The Joy of Pink Pinot: Tasting at the 2011 IPNC

Regular readers will know that I’m a fan of everything pink when it comes to wine. Rosé is one of the most underrated and least appreciated wines by “serious” wine lovers. Food friendly, refreshing, and complex, the best rosés are among the wine world’s most versatile and exciting wines. Thankfully, they are not only becoming more accepted, but increasingly popular, especially as the stigma of sickly-sweet White Zinfandel fades from the collective consciousness.

One of my favorite features of the IPNC event that I am attending this week in Oregon’s Willamette Valley has always been their afternoon rosé of Pinot Noir tasting.

Pinot Noir rosé, when made well, can be among the most elegant and sophisticated of rosés. The qualities of Pinot Noir — its perfume, its sexy texture, its bright acidity, and its lovely berry flavors — all find expression in the rosés made from the grape. At least, when they are made well. Pinot is known as a finicky, temperamental grape in the winemaking process, and this most certainly doesn’t exempt rosés. Poorly made rosé of Pinot Noir can be bitter, overly dark and ripe, or just one-dimensional in quality.

There are two (ok, three) ways of making rosé of Pinot Noir. The first, and perhaps most common, is to produce a wine using saignee, a technique which involves bleeding off (hence the word saignee, same root as sanguine) some juice from the tanks where the skins are soaking in the juice that will eventually become a fully fledged red Pinot Noir. This light colored juice, is then fermented on its own, and presto, you have a rosé.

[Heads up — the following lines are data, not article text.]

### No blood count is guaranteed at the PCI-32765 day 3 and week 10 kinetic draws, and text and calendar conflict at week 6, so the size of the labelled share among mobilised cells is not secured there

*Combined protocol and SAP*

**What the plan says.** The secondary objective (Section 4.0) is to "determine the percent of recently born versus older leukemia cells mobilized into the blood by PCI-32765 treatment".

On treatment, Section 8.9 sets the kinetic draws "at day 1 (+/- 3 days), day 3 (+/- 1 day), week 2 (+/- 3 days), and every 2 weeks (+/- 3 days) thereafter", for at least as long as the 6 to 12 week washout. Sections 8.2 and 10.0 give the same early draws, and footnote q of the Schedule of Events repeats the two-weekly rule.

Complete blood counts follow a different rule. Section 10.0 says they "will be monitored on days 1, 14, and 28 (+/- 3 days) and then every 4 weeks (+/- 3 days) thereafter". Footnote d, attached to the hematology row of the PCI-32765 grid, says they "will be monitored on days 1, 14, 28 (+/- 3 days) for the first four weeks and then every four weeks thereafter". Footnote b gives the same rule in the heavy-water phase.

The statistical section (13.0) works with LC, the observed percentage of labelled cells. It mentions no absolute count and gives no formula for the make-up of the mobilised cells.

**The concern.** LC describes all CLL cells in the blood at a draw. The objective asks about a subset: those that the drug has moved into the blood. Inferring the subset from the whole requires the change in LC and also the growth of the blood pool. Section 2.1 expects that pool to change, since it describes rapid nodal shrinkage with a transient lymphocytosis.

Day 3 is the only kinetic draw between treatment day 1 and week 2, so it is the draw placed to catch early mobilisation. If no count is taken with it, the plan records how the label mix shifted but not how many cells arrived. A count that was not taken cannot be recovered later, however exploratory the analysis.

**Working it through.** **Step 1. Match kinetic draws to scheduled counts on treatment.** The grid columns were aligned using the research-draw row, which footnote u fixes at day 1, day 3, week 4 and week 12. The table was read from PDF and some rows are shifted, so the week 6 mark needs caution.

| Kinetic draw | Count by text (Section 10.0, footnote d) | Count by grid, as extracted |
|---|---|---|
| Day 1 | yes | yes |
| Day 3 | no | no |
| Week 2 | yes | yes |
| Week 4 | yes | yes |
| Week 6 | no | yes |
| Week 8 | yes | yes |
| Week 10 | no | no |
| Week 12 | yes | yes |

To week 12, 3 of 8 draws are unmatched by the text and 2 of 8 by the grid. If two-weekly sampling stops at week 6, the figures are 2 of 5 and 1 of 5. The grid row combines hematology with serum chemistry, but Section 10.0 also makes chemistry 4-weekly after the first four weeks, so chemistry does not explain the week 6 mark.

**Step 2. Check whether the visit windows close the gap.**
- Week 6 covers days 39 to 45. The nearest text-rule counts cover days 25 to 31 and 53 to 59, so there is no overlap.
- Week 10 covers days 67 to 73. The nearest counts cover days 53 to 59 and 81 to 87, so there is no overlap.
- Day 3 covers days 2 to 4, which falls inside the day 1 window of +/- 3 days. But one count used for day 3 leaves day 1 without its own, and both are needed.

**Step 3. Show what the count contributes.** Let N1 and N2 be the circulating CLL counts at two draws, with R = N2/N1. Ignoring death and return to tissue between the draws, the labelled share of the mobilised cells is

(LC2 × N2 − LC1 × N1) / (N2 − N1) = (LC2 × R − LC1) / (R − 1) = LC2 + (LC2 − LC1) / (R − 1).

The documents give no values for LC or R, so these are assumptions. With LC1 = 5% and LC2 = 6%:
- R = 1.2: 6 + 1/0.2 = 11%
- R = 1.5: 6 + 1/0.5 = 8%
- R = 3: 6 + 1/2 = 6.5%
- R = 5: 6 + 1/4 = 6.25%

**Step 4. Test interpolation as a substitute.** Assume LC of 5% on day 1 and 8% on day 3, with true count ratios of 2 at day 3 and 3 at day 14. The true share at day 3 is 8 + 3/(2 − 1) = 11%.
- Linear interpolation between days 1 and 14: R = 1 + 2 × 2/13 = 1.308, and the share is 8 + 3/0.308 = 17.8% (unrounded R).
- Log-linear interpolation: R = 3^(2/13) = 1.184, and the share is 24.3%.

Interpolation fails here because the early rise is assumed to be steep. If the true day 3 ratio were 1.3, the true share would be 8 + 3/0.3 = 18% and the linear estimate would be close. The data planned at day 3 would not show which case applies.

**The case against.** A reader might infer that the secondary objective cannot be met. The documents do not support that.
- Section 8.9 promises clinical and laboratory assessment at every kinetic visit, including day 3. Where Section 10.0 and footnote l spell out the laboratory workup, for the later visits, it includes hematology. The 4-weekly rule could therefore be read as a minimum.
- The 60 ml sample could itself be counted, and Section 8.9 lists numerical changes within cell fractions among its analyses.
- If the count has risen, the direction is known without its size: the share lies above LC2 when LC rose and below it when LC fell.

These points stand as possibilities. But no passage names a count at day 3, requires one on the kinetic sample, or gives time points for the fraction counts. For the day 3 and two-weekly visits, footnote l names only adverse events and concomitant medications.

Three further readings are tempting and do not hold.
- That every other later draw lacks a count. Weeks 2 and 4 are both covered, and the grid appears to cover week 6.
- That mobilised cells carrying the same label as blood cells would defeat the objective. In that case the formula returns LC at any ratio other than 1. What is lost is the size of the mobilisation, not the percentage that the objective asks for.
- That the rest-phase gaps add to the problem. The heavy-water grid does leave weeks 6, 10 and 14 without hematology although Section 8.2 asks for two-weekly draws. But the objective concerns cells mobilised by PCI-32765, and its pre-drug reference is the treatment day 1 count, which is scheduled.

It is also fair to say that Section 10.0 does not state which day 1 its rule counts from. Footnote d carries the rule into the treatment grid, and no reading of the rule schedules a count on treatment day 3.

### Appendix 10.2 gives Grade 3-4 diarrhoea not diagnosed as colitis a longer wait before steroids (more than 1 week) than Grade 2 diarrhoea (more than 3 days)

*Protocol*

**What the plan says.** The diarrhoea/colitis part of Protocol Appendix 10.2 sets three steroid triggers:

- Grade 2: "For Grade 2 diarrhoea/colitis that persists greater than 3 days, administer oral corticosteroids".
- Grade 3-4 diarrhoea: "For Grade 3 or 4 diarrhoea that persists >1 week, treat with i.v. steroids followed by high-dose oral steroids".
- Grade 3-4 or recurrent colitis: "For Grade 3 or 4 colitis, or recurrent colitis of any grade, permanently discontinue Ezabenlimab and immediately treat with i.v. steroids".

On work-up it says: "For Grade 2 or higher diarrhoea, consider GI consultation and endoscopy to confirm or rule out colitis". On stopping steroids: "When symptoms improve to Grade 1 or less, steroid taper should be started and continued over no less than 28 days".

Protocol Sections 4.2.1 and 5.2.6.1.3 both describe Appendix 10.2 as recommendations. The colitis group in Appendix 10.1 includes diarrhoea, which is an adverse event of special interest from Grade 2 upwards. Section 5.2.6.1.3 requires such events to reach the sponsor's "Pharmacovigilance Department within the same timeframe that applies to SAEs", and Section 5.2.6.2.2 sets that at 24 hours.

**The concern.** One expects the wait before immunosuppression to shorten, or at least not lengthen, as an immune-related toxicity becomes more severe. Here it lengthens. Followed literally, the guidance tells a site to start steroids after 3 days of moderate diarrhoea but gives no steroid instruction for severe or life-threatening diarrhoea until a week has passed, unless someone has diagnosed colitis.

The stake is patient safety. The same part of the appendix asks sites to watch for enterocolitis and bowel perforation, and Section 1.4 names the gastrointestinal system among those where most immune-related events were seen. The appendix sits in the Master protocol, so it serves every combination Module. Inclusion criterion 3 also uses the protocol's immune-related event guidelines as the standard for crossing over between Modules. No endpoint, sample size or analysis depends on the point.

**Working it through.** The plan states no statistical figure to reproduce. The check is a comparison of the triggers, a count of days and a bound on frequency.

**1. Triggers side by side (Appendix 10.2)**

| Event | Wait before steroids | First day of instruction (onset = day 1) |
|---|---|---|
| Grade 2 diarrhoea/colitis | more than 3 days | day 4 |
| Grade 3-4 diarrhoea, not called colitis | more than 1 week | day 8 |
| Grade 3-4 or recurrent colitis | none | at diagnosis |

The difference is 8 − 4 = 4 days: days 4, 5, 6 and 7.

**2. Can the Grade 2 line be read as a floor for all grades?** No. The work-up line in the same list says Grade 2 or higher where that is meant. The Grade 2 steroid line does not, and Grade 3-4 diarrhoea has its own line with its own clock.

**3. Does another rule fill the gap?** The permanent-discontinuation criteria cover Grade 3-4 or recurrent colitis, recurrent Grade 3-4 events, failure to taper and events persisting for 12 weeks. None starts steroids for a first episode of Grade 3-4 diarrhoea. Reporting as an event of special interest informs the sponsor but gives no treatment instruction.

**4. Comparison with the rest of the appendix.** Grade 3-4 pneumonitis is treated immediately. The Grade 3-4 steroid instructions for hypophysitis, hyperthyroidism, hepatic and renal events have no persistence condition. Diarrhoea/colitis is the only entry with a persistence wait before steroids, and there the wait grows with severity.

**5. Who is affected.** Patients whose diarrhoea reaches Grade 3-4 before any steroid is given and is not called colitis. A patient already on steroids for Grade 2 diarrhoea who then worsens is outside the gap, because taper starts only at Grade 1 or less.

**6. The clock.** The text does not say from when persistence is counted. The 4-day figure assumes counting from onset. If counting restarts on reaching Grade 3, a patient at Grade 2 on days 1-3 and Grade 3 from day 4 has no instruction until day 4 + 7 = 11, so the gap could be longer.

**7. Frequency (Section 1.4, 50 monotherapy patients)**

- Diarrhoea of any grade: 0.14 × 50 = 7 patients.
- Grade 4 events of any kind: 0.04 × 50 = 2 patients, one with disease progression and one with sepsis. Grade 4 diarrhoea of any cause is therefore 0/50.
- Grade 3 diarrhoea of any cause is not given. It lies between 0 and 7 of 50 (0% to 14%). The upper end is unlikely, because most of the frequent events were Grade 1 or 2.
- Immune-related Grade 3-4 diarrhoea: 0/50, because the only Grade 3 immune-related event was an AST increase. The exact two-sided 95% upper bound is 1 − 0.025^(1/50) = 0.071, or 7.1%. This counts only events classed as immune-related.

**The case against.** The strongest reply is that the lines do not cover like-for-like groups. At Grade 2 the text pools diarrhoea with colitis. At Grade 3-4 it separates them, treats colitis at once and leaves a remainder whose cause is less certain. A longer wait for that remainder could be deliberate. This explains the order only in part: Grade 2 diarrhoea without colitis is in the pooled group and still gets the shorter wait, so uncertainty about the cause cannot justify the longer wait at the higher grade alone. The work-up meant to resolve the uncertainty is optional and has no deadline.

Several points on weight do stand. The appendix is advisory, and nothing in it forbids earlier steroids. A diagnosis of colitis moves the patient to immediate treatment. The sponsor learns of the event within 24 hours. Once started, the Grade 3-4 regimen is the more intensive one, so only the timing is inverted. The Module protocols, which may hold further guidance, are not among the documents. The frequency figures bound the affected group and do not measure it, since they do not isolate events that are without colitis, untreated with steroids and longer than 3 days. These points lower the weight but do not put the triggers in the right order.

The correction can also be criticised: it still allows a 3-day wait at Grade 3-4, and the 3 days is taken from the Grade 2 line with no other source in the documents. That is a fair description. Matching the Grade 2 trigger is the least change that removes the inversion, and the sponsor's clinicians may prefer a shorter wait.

I find a great deal of variation in saignee rosés (not just from Pinot Noir, but from all grapes). Some can be blocky and lumbering, while others can be beautifully elegant. I don’t know enough about winemaking to put my finger on the reason, but clearly making saignee based rosés is an art, and not as simple as just yanking some juice out of your Pinot Noir tank and throwing it in an old barrel.

The second way of making a rosé of Pinot Noir is by growing your grapes specifically for the purpose of making a rosé. This method involves picking the grapes a bit earlier than you would for a red wine, ensuring fruit with higher acids and snappier flavors, and then performing a shorter period of skin contact before the fermenting mass of grapes and juice is pressed off into tanks (usually) for fermentation. In my experience, which is certainly not comprehensive or encyclopedic, this is the best way to make a rosé. I find rosés made this way to consistently be elegant, bright, lighter in color, and more refreshing. These wines rarely have the notes of bitterness and dried fruit that mar many saignee-based rosés which I encounter.

The third way of making a rosé which is much less common, is of course a blending of red and white grapes. The main way that this happens with Pinot Noir is in Champagne, where the pink versions often include Chardonnay. A minor variation on this includes making a Blanc de Noirs champagne (a white colored bubbly made exclusively from Pinot Noir) and then adding in some full red Pinot Noir wine at the end to give it color.

Regardless of the method, my best experiences with rosé of Pinot Noir come from frosty bottles, gripped with condensation , containing pale salmon-pink colored wines, that all but zing when they hit the glass, and again when they hit my palate.

Here are the wines that were on offer at the afternoon tasting yesterday.


2010 Domaine les Temps Perdus “Rosé de Bourgogne”, Cotes d’Auxerre, Burgundy, France
Palest salmon in color, this wine has a nose of nose of hibiscus essence and plum fruit aromas. In the mouth, bright juicy berry and crabapple flavors are tinged with citrus zest. Stunningly fresh and electric on the palate. Amazing. 12.5% alcohol. Not yet imported.